Australia is in dire condition. Since the massive fire began ravaging the country, twenty-four precious lives have been taken, hundreds of homes have been damaged, thousands have been compelled to evacuate their homes, half a billion animals have perished and a staggering six million hectares of land have been obliterated. In the midst of this chaos, Australians have provided really abundant heartwarming help for each other.
Lots of people are helping out the wildlife in danger. The WWF is working on the koala crisis specifically to provide emergency care and (once the wildfires are stopped) plant 10,000 trees to increase habitat as well as protecting existing habitats. Patrick Boyle, 22-year-old hunter, went on solo missions to get nearly ten koalas to help. “Farmers, hunters, and workers are the ones out there actually taking action right now,” he said.
The Irwins are carrying on Steve Irwin’s legacy by helping 90,000 animals, many of whom were harmed in the fires.
WIRES (Wildlife Information, Rescue, and Education Services) rescues and cares for hurt, sick, and orphaned animals. One of their volunteers, Tracy Burgess, has fifteen possums living in her home.
As well as the important work with wildlife, many are coming together to help one another. Erin Riley has helped around fifty people with her organization, FindABed which has offers of accommodation from 3,000 people. Her goal is to help with “anything from just somewhere to have a cup of tea and wait, to somewhere to stay more long term.”
A pharmacy within bushfire-affected communities has been kept open by Raj Gupta. His own house was burnt down and he cannot accept payment for the medications (due to a loss of power), but he believes that his clients “are very honourable people” who will return to pay when they can.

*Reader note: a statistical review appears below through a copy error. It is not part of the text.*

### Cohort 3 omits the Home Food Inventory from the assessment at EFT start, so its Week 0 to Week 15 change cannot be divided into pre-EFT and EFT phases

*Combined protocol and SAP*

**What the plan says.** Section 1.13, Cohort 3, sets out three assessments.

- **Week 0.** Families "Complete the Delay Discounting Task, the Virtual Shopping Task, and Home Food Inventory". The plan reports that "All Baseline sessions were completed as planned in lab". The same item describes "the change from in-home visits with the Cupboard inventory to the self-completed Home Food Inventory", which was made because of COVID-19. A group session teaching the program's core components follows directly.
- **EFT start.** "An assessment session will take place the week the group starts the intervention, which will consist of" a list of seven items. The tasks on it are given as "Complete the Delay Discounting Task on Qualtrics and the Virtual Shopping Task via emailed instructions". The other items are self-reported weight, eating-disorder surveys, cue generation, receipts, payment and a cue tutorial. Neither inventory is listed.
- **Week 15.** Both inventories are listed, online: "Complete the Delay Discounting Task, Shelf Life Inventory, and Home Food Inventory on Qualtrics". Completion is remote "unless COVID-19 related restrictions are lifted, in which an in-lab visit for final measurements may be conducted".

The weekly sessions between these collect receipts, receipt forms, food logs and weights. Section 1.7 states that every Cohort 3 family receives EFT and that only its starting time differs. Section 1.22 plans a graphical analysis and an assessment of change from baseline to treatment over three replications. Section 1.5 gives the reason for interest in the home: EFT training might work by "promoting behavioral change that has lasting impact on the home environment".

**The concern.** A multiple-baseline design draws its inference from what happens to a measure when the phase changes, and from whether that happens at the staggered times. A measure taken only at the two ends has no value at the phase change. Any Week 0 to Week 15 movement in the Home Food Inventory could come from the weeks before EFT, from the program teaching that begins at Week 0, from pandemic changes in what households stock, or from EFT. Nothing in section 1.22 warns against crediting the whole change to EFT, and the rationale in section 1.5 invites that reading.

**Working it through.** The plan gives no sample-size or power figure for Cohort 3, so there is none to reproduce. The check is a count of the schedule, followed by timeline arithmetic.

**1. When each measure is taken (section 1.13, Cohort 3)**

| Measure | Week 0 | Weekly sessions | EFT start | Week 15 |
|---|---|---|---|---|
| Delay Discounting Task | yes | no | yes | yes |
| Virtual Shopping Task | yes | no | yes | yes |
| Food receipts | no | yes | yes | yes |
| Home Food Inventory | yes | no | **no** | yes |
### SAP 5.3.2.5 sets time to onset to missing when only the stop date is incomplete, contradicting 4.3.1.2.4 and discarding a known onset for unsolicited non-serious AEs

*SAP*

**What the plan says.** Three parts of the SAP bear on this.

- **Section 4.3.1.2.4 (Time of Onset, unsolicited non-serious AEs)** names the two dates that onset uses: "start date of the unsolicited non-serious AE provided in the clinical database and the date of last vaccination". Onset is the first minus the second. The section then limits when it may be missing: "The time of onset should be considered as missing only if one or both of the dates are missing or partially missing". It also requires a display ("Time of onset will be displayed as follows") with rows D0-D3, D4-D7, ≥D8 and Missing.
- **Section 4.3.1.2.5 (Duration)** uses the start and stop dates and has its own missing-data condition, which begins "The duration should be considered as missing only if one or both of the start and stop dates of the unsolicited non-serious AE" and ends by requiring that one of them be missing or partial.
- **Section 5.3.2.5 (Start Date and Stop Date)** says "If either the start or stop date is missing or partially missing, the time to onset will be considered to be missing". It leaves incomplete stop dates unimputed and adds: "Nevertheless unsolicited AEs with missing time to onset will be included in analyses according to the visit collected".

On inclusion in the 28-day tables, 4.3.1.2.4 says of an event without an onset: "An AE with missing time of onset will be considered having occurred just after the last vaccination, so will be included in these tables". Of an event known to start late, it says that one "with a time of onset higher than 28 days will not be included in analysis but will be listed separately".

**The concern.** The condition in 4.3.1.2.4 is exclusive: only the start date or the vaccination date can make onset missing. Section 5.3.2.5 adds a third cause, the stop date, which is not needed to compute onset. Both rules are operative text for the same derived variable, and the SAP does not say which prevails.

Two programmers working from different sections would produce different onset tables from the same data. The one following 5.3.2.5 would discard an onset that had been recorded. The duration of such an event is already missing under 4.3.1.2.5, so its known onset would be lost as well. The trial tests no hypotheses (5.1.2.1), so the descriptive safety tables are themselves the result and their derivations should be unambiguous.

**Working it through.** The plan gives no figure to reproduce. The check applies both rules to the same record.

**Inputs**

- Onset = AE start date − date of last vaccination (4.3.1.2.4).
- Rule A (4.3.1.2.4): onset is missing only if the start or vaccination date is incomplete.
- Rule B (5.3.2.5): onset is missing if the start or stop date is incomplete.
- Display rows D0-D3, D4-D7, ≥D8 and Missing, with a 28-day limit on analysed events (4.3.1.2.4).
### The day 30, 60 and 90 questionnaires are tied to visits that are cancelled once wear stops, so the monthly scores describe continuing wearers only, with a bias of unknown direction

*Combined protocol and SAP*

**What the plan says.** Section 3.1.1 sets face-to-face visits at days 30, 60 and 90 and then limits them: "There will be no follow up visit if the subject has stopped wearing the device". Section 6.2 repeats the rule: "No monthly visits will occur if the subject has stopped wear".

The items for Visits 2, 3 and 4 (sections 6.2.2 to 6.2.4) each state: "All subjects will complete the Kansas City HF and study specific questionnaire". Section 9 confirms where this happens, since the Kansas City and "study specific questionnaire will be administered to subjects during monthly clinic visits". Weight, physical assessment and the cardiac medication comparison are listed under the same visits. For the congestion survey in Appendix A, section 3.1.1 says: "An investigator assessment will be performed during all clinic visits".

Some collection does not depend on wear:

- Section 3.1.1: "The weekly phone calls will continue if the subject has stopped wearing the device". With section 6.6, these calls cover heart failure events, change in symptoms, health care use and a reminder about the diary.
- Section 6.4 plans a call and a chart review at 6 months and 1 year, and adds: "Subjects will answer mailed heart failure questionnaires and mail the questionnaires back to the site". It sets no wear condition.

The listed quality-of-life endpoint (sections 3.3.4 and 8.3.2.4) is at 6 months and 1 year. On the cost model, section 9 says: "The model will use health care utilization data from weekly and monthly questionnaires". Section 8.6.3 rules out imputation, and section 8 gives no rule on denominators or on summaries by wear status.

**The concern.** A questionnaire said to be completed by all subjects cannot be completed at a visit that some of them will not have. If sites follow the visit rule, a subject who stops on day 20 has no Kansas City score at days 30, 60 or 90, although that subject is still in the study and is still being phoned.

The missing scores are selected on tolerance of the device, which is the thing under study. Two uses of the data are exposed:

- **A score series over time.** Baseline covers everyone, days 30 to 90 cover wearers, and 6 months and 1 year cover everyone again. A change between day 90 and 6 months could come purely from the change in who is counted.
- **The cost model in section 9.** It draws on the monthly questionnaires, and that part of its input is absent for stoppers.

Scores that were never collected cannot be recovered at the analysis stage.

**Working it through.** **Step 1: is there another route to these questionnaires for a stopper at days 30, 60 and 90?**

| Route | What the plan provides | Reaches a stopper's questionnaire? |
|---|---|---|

A group of Muslims in Sydney travelled 200km to donate 20 pallets of water which is equivalent to 36,000 bottles of water to distraught victims and courageous firefighters. The idea struck boss, Sam Soukie, when he learnt about a benevolent individual’s effort to ameliorate the situation simply by travelling down with only a ute filled with water. After all, a little help goes a long way. In addition to that, the Kateb Hazara Association, an Afghan community group, made a generous donation of AUD18,252 to the Rural Fire Service.
Celebrities and musicians have collected donations–either through social media or fundraising gigs. Smaller acts–such as Sundanese refugee Ibrahim welcoming in musician Kathy Mikkelson, eleven others, and three dogs on New Years Eve for a festive night of food and shelter–make all the difference for those impacted.
Every little bit counts and through the fires, the people of Australia are coming together to remind each other of this. We have learned a lot from these heartwarming stories. What about you?